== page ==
Film Review: West of the Jordan RiverAn annoying rehash of anti-Israeli sentiment in connection with the occupied territories.
West of the Jordan River, Amos Gitai’s latest documentary about life in the “occupied territories,” is yet another simple-minded indictment of Israel, smugly preaching to the already converted. His 1982 chronicle, Field Diary, centering on the post-Rabin era, caused quite the brouhaha for its blatant one-sidedness and allegedly forced him to leave his native country. As an ex-pat, he lived in France for a decade.
In Jordan River, structured as a “road trip diary” (to quote Gitai), he is an onscreen presence (humorless to the core) interacting with journalists, military personnel, activists and politicians who for the most part agree with him. The film opens and closes with clips from his earlier interviews with Israeli Prime Minister Yitzhak Rabin, whose efforts on behalf of Middle East peace earned him, along with Shimon Perez and Yasser Arafat, a Nobel Peace Prize. Gitai’s docudrama Rabin, The Last Day was released in 2015.
Gitai’s more memorable interviews are with The Parents Circle, an Israeli-forged association of both Jewish and Palestinian parents who lost children in the conflict; B’Tselem, an Israeli-led human-rights organization that helps Palestinian women document on video violations in the occupied territories;Breaking the Silence, an organization of Israeli activist veterans that has set out to expose the harsh realities of life in the occupied territories;and (again mostly Israeli) spokespeople for a Bedouin School now threatened with demolition due to the much-debated Regulation Law on Jewish settlements in the occupied territories.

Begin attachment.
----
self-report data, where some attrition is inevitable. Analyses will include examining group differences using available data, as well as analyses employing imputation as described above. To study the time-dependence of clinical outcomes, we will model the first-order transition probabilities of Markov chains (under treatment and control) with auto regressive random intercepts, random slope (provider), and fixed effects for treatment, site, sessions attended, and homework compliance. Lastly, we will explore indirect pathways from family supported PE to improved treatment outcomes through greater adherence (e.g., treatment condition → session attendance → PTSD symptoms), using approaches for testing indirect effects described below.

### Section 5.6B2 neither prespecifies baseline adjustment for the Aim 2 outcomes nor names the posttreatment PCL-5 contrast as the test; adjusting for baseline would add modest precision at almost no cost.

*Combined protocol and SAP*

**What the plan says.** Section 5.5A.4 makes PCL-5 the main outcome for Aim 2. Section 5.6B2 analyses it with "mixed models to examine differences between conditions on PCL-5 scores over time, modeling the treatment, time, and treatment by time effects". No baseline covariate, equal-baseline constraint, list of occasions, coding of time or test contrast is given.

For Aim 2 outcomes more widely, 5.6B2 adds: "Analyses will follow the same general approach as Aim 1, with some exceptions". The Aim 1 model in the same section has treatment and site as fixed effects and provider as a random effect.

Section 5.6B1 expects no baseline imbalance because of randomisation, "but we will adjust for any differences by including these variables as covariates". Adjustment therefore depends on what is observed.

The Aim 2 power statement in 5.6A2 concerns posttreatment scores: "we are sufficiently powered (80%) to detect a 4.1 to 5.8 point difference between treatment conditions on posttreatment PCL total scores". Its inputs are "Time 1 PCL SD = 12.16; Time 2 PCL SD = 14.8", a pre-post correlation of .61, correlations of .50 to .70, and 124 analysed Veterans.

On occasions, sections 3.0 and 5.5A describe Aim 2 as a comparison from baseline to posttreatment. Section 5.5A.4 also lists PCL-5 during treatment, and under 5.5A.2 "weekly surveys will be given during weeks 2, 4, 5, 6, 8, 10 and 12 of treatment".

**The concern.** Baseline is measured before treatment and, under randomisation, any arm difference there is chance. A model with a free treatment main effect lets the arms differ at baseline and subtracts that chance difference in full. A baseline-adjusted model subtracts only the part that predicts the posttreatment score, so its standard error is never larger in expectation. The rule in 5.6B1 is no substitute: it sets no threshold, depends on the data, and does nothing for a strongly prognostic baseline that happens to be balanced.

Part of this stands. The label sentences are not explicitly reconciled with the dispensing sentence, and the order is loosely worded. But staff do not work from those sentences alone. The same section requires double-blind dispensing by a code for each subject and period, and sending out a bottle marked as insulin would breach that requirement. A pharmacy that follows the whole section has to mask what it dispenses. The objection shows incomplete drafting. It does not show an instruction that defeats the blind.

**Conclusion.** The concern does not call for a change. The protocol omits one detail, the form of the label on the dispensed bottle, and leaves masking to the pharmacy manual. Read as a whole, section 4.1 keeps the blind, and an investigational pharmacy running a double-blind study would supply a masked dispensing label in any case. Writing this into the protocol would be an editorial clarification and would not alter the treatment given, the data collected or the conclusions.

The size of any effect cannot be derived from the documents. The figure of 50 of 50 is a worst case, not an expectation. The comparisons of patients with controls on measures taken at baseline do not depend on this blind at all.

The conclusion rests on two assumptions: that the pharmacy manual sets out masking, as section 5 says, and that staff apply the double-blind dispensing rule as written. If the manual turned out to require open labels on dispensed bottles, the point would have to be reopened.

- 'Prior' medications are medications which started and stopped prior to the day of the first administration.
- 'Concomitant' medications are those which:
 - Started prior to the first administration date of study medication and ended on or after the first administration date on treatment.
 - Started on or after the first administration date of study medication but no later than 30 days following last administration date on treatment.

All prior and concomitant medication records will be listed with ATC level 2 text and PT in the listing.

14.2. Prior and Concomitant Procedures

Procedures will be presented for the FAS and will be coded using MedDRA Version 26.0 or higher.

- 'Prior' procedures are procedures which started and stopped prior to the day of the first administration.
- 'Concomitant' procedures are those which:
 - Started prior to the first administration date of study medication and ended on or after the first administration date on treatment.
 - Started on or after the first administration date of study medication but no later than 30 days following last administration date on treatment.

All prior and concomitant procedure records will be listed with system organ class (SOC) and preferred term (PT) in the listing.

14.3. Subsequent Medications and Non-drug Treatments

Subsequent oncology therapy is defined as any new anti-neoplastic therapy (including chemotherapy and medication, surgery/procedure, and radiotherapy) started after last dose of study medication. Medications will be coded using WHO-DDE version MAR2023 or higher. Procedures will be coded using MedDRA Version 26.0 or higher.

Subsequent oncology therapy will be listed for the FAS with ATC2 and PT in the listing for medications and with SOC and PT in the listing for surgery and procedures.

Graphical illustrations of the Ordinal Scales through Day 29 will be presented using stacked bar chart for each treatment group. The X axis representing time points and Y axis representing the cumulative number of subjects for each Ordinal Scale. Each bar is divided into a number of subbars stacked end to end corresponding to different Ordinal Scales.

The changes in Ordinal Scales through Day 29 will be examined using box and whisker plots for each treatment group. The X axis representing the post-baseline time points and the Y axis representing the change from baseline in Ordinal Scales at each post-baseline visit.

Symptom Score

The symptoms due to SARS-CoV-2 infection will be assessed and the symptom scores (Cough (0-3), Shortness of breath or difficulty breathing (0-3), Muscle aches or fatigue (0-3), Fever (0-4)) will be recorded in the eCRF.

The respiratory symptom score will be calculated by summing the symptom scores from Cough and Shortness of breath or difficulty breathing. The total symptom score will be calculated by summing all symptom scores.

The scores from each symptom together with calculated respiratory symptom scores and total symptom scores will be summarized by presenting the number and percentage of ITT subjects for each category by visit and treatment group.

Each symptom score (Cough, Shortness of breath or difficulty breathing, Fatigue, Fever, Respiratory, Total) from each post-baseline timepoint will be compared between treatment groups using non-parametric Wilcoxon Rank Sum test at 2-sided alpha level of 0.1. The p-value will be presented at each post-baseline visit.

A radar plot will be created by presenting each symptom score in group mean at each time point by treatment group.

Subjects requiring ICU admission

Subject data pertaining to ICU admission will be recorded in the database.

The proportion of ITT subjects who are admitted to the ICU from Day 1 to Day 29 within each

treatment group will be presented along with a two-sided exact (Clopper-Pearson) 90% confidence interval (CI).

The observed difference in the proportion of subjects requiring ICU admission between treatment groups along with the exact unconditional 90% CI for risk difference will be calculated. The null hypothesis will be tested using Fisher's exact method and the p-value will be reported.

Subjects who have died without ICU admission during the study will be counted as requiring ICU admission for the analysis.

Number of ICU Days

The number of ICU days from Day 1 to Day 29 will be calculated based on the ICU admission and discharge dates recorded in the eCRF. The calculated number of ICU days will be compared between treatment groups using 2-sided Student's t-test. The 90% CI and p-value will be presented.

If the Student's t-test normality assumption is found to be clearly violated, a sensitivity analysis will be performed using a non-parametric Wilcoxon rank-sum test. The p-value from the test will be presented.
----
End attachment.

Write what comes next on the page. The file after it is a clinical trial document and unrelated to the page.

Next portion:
It’s striking that all outreach efforts are initiated by Israelis, while the Palestinians emerge as intransigent, including, and most disturbingly, an 11-year-old boy who wants to be a martyr (think suicide bomber) in order to receive Allah’s praise. The image of the Palestinian as rigid and uncompromising certainly isn’t the impression Gitai wants the viewer to walk away with. But as the old adage goes, “Trust the tale, not the teller.” The same charge can be leveled at Hava Beller’s In the Land of Pomegranates, an equally biased, recently released documentary on the emotionally fraught topic.
Admittedly, Gitai gives “conservative” voices on-camera time too, though it’s far less than he provides his supporters and he constantly interrupts them, making it clear he views their perspectives as racist and reactionary. It’s not coincidental that the political opponents he taps for interviews are in fact straw figures, most notably the flakyforeign-affairs minister Tzipi Hotovely,who merges contemporary politics with ancient mysticism.
Gitai has little interest in filmmaking aesthetics. The movie feels chaotic as it darts about from subject to subject and the interviews are monotonous, with a notable lack of variety in rhythm, cadence and length. But that’s the least of it. The overriding problem is the absence of new insight on this complex, troubling subject.
Still, one suspects Gitai wants to end on an affirmative note by showing how ordinary Israeli and Palestinians—unlike the current Israeli powers-that-be—can join forces and find common ground in happy gatherings. The film concludes on a smarmy note as the camera pans interethnic crowds, expressing cross-cultural goodwill as they play games, engage in sports and enjoy shared artistic/theatrical events. One satisfied Israeli talks about the similarity in Palestinian and Israeli music. That’s lovely. But to suggest it’s going to solve anything is naïve at best.
Click here for cast and crew information.